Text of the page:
Spinal Cord Stimulation for Postherpetic Neuralgia
Postherpetic neuralgia (PHN) is a pain syndrome characterized by severe, intractable pain. PHN occurs after a patient has acute herpes zoster (shingles). The pain associated with PHN is tingling, aching, throbbing, shooting, burning, and/or sharp.
What causes postherpetic neuralgia?
PHN occurs from the constant input of abnormal hyperactive pain signals with intact afferent nociceptors that result in loss of sensory control. This leads to allodynia and hyperalgesia. In addition, there is loss of nerve fibers that generate spontaneous activity, which produces constant pain.
What is spinal cord stimulation (SCS)?
Spinal cord stimulation is a state-of-the-art intervention for treating chronic pain without the need for major surgery of use of medications. This innovative therapy is used for people who have not responded to other treatment. SCS involves implantation of a small, programmable stimulator unit, which is the size of a poker chip. The unit delivers gentle electrical impulses that interfere with pain signal transmission.
What are the components of a spinal cord stimulator?
The neurostimulation system involves a battery-operated stimulator, electrode leads that are positioned near the spinal cord, a remote control device, and wires that connect the stimulator to the leads. This device is programmed to deliver mild electrical energy in complex patterns, which changes the perception of pain into simple, benign tingling.
Who is a candidate for spinal cord stimulation?
The spinal cord stimulator implant procedure is generally considered for patients who have pain that continues in spite of conservative measures, such as injections, medications, and topical agents. If your postherpetic neuralgia pain continues on a chronic basis, the pain management specialist may recommend SCS.
What is involved with the spinal cord stimulator trial?
Before permanently implanting a spinal cord stimulator, the doctor will recommend a trial. This is done in the office setting under gentle sedation by a board-certified anesthesiologist. A small incision is made over the skin of the spine, so the doctor can place the leads in the epidural space. Wires connect the external device to the leads. The patient them goes home and continues with usualy activities for 5-7 days, so he/she can assess the therapy. If pain relief is noted, the surgeon can then implant a permanent unit.
How is the implantable spinal cord stimulator procedure done?
After the skin is prepped, the surgeon must make a small incision over the spine. Additional leads are placed in the epidural space, and/or the previous leads are replaced. An incision must be made in the bottock region or the lower abdomen, so the pulse generator can be placed. Wires run from the stimulator and are threaded under the skin to connect to the spinal cord leads. After testing the unit, the incisions are closed using sutures, and a dry bandage is applied. This procedure is performed using local anesthetics and sedation.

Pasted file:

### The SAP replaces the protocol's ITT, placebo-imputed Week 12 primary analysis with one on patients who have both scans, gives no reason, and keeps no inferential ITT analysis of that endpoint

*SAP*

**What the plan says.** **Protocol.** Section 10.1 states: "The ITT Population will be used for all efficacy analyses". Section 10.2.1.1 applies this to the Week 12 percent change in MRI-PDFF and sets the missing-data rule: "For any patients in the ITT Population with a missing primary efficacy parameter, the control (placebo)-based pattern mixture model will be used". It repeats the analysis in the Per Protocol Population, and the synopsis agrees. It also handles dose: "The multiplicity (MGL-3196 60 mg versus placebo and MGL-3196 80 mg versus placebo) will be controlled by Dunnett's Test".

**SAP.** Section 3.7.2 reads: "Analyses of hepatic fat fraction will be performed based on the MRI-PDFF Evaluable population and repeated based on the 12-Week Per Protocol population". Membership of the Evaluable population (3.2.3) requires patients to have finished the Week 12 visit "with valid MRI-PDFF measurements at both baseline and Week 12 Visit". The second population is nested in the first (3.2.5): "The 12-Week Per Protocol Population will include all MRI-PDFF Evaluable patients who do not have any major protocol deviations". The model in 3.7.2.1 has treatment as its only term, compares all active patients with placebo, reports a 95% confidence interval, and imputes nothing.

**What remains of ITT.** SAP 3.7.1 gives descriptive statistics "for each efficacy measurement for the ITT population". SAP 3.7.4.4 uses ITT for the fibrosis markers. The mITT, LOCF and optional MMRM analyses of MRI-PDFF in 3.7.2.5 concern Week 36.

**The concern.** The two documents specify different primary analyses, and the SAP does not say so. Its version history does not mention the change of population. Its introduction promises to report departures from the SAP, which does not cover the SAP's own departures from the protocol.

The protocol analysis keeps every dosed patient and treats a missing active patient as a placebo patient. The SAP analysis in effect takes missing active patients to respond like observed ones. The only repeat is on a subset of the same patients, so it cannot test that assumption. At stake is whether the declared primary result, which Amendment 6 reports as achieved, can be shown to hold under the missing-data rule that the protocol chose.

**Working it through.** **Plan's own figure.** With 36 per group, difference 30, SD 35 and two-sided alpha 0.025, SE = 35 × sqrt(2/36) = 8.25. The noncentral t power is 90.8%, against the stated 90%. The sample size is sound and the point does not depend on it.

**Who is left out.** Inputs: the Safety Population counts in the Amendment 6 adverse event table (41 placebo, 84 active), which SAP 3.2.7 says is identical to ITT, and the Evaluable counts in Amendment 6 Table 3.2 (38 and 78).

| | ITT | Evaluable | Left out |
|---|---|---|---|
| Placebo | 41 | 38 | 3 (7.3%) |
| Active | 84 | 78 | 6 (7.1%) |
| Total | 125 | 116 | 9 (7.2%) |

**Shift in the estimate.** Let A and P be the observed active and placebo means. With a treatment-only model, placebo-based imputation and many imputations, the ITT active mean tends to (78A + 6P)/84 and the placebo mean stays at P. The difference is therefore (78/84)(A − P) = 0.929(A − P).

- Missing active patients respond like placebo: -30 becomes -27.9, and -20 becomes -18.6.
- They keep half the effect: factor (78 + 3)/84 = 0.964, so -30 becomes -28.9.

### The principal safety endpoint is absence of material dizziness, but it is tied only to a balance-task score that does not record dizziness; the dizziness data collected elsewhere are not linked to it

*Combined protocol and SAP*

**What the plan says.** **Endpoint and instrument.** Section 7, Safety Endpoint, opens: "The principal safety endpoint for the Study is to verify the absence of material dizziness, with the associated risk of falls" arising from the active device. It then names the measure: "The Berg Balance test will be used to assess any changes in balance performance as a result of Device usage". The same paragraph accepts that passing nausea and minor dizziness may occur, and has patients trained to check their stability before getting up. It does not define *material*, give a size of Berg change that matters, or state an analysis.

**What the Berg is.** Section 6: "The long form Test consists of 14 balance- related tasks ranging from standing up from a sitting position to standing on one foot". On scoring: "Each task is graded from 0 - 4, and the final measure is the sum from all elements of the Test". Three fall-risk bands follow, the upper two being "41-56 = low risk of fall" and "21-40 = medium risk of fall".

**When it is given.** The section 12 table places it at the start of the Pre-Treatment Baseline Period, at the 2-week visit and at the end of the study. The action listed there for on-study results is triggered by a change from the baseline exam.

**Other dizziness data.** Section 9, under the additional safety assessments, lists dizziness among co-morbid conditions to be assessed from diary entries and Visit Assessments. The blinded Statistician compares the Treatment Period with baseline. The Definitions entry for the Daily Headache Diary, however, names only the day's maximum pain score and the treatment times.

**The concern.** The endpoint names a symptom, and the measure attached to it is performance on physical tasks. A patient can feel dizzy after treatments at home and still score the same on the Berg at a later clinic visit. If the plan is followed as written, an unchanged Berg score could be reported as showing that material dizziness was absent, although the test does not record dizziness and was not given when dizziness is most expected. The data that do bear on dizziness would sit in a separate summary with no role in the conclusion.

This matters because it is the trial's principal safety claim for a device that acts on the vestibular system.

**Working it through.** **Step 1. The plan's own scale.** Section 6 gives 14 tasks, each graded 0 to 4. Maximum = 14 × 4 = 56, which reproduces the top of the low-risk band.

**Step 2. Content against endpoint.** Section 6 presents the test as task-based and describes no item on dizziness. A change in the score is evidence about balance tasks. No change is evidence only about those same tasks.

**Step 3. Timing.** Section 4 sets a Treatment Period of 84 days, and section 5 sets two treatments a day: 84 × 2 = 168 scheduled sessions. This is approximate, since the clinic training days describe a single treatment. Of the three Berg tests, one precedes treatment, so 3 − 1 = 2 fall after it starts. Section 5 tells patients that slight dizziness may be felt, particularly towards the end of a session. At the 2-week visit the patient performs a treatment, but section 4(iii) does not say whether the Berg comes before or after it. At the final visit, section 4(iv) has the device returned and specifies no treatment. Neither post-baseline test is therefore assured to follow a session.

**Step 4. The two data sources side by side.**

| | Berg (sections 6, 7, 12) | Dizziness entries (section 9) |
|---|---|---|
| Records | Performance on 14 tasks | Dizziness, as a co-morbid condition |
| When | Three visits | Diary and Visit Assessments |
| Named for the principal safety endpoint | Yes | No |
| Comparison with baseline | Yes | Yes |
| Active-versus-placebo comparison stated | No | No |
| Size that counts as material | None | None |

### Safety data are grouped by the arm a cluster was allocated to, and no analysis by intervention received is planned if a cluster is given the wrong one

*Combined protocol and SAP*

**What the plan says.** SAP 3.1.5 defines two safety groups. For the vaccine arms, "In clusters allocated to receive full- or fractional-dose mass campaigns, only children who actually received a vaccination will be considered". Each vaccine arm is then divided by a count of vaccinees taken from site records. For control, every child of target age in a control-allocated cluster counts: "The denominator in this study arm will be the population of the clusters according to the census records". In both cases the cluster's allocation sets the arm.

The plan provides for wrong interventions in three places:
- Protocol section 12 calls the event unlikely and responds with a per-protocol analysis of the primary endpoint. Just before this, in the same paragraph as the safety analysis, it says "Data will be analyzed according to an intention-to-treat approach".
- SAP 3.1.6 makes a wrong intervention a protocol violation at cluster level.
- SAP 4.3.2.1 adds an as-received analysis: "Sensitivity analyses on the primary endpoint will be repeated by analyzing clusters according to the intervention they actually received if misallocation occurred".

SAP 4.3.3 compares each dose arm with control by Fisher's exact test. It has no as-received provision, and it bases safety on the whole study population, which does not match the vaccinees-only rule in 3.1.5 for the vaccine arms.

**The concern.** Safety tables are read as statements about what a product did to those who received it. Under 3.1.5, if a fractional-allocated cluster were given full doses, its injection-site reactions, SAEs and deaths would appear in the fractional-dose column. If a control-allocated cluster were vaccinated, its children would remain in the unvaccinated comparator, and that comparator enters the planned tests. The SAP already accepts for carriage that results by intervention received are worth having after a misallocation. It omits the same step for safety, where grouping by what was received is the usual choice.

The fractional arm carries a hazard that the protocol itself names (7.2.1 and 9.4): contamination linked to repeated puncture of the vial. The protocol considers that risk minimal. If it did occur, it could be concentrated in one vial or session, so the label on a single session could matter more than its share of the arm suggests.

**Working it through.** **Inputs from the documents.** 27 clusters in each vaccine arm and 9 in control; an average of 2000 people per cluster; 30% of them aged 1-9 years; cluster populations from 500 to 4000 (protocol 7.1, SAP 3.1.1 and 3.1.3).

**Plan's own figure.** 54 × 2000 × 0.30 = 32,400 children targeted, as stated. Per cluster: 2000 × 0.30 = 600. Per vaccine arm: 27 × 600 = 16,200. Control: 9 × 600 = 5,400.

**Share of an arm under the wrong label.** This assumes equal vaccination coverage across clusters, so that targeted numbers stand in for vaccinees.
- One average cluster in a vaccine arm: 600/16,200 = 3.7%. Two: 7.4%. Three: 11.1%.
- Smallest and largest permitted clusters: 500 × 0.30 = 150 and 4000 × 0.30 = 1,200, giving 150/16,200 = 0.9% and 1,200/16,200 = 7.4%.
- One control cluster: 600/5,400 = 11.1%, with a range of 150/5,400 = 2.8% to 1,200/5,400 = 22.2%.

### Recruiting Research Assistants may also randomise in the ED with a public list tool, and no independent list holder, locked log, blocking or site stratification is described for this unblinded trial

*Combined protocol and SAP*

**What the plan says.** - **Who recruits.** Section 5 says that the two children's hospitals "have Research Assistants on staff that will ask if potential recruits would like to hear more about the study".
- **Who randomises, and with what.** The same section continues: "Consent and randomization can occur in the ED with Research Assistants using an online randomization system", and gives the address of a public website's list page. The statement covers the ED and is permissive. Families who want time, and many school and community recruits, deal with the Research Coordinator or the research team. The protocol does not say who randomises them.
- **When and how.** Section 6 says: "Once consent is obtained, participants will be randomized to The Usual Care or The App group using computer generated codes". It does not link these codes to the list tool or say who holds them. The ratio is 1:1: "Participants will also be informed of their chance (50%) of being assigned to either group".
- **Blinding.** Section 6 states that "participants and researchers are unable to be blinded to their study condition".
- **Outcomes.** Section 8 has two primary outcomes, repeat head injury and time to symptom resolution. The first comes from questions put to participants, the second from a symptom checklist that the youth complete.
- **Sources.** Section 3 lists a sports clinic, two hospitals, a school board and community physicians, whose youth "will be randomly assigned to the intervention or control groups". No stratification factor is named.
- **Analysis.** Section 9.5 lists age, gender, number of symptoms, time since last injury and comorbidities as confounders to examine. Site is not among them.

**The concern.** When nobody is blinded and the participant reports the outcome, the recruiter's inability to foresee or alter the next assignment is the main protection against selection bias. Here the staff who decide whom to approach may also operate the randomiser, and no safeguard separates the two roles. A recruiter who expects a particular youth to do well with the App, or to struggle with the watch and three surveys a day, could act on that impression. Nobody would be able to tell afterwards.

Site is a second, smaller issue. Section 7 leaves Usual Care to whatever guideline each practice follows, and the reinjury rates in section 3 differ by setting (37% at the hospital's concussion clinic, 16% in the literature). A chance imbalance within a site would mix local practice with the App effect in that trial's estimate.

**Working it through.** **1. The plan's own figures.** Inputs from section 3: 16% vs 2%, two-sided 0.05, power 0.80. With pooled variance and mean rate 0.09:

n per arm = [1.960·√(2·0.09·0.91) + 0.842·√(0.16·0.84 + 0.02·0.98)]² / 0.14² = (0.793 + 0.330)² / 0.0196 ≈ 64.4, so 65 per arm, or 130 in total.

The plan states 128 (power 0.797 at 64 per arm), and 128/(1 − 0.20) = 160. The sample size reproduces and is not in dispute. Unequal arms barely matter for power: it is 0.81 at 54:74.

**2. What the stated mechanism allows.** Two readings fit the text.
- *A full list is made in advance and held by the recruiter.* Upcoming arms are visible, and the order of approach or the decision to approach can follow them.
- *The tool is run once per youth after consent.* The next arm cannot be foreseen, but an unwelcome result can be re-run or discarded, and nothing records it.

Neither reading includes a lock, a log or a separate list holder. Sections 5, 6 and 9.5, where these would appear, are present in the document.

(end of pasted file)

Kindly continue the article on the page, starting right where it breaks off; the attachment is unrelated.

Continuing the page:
What can I expect after the procedure?
A nurse will monitor your condition for around 30-45 minutes. Once you are alert, and vital signs are stable, you are discharged home. You will be given instructions on how to care for your incisioons. You must keep them clean and dry, and you should avoid soaking in the tub or swimming until the sutures are removed. We recommend you rest for 1-2 days, then gradually return to usual activities. Do not perform rigorous activities for 4-6 weeks.
How effective is spinal cord stimulation for treating postherpetic neuralgia?
In a study involving 28 patients who had long-term pain from PHN, researchers found that SCS had a 82% efficafcy rate. PHN patients treated with SCS confirmed a median decrease in pain from a 9 to a 1 on the visual analog pain scale. SCS was proven safe and effective for the treatment of PHN pain.
Baek IY, Park JY, Kim HJ, et al. (2011). Spinal Cord Stimulation in the Treatment of Postherpetic Neuralgia in Patients with Chronic Kidney Disease: A Case Series and Review of the Literature. Kor J Pain, 24(3), 154-157. Background
Postherpetic neuralgia (PHN) is usually managed pharmacologically. It is not uncommon for patients with chronic kidney disease (CKD) to suffer from PHN. It is difficult to prescribe a sufficient dose of anticonvulsants for intractable pain because of the decreased glomerular filtration rate. If the neural blockade and pulsed radiofrequency ablation provide only short-term amelioration of pain, spinal cord stimulation (SCS) with a low level of evidence may be used only as a last resort. This study was done to evaluate the efficacy of spinal cord stimulation in the treatment of PHN in patients with CKD.
PHN patients with CKD who needed hemo-dialysis who received insufficient relief of pain over a VAS of 8 regardless of the neuropathic medications were eligible for SCS trial. The follow-up period was at least 2 years after permanent implantation.
Eleven patients received percutaneous SCS test trial from Jan 2003 to Dec 2007. Four patients had successfully received a permanent SCS implant with their pain being tolerable at a VAS score of less than 3 along with small doses of neuropathic medications.
SCS was helpful in managing tolerable pain levels in some PHN patients with CKD along with tolerable neuropathic medications for over 2 years.
Harke H, Ulrich L, Koester, P, & Rhaman S (2002). Spinal Cord Stimulation in Postherpetic Neuralgia and in Acute Herpes Zoster Pain. Anesthesia and Analgesia, 94, 695-700.